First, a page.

about the project


     Hegemony of the family as the only way to live together is no longer deemed invincible. Co-living is becoming exceedingly common among mega-city dwellers. However, the dedicated architectural identity of this concept is yet to be defined. Currently, flatsharers need to reappropriate spaces that are specifically designed for the nuclear family which is becoming a very profitable concept for landlords. Roughly half of the shared flats in London don’t have living rooms anymore since they are being rented out as bedrooms. The disparity between the floor plan and this new model of living transforms the rooms into individual micro-houses that accommodate separate households. In which case, the shared flat becomes a micro-neighbourhood where it actually is a house that consists of several houses. If the corridors are what connect these room-houses; then they are more like streets than corridors. They are now an urban typology and a public space. Therefore this project borrows principles from active sidewalk lives of cities and applies those to corridors. Sidewalks as urban living rooms are common land which is a social necessity that makes people feel psychologically connected to a larger social system while working as meeting points and accommodating chance encounters. Common spaces perform the same function in the domestic realm as well. But with the absence of living rooms and dining tables, there are no common spaces left in shared flats. Tenants use their beds as sofas, dining tables and living rooms. Therefore, the bed has become the primary social space at home which is actually a condition encouraging isolation and anti-social behaviour.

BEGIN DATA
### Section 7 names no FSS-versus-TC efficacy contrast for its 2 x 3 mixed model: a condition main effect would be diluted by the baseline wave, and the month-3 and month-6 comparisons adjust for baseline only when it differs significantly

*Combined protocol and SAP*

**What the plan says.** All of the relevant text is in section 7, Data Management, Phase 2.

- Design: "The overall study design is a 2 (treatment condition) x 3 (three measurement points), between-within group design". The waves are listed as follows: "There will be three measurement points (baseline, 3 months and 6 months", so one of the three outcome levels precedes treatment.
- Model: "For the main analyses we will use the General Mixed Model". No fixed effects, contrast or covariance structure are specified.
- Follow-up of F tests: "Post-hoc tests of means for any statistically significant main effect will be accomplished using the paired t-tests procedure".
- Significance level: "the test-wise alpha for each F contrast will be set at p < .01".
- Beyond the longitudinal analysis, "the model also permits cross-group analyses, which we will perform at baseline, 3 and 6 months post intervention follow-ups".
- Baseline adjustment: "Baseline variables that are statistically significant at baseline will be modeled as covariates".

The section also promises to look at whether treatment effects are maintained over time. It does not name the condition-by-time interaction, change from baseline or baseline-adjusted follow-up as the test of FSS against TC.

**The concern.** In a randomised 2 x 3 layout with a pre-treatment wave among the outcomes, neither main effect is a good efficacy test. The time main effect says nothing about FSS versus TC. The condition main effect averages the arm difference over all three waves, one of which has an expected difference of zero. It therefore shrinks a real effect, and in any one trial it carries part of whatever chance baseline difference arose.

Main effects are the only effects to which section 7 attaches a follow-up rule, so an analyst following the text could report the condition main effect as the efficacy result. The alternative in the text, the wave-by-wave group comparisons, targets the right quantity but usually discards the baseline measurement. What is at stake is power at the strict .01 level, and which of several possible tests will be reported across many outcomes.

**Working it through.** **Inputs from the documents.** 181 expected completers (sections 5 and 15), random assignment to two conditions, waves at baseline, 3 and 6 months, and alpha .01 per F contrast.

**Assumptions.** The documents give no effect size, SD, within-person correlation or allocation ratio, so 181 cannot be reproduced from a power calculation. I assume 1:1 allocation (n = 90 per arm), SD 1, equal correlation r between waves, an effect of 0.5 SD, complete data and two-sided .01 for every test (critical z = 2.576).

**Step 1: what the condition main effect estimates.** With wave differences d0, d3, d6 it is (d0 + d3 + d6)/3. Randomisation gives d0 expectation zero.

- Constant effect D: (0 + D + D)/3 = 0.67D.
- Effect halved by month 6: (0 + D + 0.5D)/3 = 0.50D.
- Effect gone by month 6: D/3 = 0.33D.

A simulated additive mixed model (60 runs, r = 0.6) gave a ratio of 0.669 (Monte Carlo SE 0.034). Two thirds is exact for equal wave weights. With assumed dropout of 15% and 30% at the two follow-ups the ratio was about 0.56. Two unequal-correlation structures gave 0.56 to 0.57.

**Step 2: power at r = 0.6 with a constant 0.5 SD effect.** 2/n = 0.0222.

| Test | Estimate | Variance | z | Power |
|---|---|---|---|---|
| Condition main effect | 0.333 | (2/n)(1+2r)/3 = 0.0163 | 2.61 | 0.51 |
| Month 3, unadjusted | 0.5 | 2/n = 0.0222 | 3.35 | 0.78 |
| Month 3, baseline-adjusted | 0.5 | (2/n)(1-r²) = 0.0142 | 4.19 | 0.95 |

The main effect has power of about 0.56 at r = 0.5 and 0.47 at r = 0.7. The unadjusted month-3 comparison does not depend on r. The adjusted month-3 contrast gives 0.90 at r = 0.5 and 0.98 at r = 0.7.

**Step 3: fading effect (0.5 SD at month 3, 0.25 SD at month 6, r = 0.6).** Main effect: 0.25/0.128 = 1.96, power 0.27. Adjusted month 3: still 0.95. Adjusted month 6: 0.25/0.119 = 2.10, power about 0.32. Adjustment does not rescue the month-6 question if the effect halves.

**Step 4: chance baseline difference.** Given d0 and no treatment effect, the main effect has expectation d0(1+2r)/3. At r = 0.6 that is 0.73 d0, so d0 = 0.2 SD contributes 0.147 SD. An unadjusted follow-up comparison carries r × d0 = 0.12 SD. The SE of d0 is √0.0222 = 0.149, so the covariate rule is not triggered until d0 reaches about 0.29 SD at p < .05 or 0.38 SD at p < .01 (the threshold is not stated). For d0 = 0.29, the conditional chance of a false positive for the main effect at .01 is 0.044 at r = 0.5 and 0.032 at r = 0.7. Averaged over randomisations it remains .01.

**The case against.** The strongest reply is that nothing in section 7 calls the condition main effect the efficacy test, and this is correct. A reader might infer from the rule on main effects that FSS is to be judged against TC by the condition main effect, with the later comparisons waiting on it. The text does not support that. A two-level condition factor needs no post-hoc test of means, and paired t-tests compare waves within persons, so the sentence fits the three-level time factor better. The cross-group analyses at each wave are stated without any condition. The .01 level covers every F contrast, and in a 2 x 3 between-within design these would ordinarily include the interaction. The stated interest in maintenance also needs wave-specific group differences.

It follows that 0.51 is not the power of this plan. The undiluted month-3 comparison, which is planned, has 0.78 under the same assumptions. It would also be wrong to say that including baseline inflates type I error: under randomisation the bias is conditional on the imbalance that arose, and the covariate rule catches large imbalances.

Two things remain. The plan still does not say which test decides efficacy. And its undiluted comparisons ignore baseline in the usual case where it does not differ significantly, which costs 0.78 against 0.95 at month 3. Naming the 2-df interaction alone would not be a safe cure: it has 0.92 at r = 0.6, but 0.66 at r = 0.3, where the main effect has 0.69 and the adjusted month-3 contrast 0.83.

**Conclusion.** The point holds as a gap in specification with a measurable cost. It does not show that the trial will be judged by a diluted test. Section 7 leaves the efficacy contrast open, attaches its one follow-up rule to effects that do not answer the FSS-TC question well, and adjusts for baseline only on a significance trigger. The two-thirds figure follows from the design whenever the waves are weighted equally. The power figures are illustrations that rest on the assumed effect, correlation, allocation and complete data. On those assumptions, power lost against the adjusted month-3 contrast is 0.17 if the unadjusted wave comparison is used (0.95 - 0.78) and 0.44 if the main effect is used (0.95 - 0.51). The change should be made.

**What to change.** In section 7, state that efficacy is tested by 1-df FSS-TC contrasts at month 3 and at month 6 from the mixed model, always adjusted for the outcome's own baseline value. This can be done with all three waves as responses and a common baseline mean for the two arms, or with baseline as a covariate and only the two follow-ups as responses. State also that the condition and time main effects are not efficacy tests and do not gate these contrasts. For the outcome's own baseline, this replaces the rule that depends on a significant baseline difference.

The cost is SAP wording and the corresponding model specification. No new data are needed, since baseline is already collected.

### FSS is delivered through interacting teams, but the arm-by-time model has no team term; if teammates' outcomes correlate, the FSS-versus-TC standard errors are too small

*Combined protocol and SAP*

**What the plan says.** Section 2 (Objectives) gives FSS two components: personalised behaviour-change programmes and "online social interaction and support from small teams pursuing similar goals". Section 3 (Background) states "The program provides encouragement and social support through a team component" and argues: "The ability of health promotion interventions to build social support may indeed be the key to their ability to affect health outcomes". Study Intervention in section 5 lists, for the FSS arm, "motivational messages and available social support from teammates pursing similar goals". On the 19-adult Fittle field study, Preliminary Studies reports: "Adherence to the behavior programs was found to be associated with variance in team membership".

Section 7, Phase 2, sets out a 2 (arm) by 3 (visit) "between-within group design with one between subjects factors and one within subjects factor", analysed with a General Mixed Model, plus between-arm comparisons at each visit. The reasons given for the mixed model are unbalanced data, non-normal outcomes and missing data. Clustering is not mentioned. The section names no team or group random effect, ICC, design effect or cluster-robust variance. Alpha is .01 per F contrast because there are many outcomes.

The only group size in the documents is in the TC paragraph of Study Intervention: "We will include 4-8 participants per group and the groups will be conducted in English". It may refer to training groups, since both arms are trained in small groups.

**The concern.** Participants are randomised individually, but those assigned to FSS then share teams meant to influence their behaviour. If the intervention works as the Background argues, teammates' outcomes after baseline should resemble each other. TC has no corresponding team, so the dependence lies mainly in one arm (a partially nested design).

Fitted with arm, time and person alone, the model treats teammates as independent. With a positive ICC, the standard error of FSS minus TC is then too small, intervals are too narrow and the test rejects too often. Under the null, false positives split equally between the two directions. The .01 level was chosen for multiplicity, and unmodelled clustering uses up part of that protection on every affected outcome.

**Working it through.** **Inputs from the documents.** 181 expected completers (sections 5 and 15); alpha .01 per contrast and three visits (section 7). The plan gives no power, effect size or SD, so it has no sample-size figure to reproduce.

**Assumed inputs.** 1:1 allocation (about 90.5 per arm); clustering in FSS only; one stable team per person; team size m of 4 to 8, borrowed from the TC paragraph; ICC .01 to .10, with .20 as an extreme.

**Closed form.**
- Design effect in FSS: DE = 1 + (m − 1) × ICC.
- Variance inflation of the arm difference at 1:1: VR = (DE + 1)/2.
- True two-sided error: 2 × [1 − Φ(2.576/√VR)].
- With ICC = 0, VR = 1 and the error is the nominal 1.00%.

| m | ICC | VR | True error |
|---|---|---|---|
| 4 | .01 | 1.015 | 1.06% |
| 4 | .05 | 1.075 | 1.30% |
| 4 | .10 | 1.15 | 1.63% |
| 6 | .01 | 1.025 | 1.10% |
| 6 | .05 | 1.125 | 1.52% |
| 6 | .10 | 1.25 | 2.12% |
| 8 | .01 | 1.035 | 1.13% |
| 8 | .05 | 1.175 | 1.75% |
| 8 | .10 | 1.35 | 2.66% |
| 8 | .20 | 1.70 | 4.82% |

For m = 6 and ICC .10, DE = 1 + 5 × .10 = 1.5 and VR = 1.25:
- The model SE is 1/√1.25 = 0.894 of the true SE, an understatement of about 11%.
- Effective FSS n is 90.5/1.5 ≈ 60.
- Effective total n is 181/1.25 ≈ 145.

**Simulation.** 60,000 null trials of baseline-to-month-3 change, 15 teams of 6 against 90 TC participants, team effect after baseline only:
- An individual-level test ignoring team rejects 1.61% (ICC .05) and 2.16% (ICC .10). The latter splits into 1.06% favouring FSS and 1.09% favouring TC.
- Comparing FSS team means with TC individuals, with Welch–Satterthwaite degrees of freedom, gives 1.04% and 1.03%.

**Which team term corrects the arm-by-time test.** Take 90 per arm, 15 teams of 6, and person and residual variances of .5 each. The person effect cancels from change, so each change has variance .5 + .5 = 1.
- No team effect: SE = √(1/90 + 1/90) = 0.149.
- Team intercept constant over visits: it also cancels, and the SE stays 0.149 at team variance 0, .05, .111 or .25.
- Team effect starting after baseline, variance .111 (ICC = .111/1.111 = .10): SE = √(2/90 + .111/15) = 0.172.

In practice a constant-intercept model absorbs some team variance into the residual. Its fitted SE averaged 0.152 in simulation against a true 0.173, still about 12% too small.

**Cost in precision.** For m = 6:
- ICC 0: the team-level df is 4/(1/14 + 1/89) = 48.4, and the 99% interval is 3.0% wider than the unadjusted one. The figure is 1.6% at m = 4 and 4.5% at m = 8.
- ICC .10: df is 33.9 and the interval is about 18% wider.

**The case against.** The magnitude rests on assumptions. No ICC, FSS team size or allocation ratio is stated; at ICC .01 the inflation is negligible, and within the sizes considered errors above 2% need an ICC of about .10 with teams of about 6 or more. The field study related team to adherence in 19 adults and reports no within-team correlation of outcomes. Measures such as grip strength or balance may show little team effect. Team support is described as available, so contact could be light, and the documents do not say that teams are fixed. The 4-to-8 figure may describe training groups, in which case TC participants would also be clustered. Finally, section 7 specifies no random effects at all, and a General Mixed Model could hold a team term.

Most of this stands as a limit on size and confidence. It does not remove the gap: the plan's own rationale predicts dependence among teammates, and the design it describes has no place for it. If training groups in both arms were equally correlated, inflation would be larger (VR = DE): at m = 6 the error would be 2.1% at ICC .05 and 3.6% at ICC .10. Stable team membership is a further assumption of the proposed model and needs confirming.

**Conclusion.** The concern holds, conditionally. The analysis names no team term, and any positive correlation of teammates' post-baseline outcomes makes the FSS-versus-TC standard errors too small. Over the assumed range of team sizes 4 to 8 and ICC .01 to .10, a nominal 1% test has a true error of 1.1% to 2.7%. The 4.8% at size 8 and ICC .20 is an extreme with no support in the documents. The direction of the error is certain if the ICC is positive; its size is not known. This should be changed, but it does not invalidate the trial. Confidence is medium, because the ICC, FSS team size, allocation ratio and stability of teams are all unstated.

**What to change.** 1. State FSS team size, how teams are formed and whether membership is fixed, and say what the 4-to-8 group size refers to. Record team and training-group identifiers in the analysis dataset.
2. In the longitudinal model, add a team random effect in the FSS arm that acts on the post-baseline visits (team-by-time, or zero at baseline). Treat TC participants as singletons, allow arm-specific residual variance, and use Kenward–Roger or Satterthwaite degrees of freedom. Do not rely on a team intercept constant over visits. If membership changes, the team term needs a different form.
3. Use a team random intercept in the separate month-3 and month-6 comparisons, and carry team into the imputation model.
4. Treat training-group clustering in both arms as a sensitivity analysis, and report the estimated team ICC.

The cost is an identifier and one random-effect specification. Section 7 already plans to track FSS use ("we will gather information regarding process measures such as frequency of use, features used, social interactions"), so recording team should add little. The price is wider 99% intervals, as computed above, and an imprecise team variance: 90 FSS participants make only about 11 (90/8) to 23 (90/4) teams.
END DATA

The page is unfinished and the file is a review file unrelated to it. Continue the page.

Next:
'Corridor Society' claims the archaic corridor as the pivotal social space of the shared domestic realm. In this project, the corridor is transformed into an intermediary zone that works as a mechanism that brings tenants together and facilitates more social interaction while still allowing the levels of privacy to be actively mediated by the tenants. As the conventional corridor is a space designed for scuttling people through but not for staying in, place-making practices are required to bring about this transformation. The agents of this transformation is a collection of mediator-furniture that defines a new spatial typology which is a combination of sidewalks, living rooms and corridors. The case studies that guided the design process of the collection were mainly council houses and Victorian houses in London, however, the corridor layout is being repeated unquestioningly in residential architecture around the world. So, the collection would also be functional in other mega-cities where lodging is ubiquitous.